Too much? not at all. Child’s play.
cd '.\tests\9.2.0 rev. 002893\windowsservercore\'
docker-compose -f docker-compose.xp.sxa.yml up
And your console is about to get very busy. It opens up like this.
Give it a short while if this is your very first run (might need a minute or two).
But don’t wait too long; “smiling asian lady” is waiting for you on
http://localhost:44001. Go say hi 😎
If (when) you want to log into Sitecore itself, go to
http://localhost:44001/sitecore and log in with the trusted
That’s it. No seriously. Well almost.
Just two small things to do; we need to get your Solr properly initialised. Open up Control Panel -> Indexing and execute the two following tasks:
- Populate Solr Managed Schema (all indexes)
- Indexing Manager -> Rebuild all indexes
Open up a new PowerShell (your old one is busy). A few commands of interest.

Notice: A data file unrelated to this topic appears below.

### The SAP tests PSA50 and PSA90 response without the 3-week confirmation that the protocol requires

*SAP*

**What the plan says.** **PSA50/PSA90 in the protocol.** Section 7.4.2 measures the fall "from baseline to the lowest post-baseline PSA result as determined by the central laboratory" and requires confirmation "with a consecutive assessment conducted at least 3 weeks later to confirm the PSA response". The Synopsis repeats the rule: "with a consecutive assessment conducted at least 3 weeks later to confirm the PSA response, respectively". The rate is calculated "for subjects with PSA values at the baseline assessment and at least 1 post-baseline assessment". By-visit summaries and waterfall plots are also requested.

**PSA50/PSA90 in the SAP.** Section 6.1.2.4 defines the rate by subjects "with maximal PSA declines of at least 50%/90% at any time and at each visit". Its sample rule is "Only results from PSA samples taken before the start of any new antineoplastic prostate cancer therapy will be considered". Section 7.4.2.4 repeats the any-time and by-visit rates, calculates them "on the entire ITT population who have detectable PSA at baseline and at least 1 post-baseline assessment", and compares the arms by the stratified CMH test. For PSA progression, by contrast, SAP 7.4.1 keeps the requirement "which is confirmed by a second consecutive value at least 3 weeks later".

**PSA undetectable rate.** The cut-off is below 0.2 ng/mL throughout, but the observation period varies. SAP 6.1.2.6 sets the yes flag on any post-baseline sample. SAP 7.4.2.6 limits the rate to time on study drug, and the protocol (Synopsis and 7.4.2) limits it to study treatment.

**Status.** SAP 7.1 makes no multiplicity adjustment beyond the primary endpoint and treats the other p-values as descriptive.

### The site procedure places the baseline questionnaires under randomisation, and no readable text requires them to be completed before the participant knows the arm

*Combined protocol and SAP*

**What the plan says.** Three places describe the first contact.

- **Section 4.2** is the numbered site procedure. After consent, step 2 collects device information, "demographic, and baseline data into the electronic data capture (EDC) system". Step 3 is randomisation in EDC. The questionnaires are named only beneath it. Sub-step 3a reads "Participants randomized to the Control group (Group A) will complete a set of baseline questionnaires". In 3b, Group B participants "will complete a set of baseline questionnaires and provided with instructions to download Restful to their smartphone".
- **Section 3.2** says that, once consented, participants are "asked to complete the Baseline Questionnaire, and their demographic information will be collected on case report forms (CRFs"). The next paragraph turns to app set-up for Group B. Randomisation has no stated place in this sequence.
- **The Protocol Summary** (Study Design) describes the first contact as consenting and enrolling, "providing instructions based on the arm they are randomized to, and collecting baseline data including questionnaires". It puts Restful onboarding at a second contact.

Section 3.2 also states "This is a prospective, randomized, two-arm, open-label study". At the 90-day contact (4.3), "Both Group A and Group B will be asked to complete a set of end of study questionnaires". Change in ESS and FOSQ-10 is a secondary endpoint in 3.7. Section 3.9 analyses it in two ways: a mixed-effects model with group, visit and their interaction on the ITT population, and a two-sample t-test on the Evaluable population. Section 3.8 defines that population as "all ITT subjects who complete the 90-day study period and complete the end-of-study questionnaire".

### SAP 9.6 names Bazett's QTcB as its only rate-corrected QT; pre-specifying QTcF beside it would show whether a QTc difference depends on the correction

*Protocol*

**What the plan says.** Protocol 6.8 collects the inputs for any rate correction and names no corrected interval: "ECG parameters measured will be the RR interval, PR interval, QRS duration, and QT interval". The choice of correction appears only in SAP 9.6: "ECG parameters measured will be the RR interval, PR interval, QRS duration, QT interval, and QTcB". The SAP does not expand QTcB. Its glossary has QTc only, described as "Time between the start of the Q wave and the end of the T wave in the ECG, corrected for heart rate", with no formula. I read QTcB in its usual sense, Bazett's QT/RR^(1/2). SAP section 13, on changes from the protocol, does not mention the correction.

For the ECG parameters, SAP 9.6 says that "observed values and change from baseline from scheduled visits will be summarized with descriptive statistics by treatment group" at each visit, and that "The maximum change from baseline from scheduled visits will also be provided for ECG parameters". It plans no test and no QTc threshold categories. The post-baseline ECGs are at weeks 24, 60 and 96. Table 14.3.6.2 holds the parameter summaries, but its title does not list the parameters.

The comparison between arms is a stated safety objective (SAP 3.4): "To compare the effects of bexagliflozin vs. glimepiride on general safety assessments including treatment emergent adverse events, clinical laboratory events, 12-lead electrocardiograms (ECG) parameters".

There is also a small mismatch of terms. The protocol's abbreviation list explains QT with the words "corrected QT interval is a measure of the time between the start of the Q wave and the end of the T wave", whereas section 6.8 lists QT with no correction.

docker container ls
Will give you a list of the XP instance containers you just brought to life.
None of these containers have any sort of UI. But you can connect to the SQL server using SMSS as if it was any other SQL server. You can browse to
http://localhost:44002 to find your CD server. You can even start a PowerShell inside it. Grab the CONTAINER ID for
sitecore-xp-sxa-1.9.0-cd:9.2.0-windowsservercore-1903 and do
docker exec -it 8d0502d19b42 powershell (replace with your own id)
And off you go.
(a look inside your CD container)
exit when you want to return to your host PowerShell session.
Once you’re ready to let go, you can tear all of this down again. Type in:
docker-compose -f .\docker-compose.xp.sxa.yml down
And Docker will proceed to tear down all the containers.
Done 😎 No resdiual Solr installs, no leftover databases, no resources being consumed. It’s gone (sort of, more on that next time), until you call it all up again :-)
I think that’s enough for now. Until next time.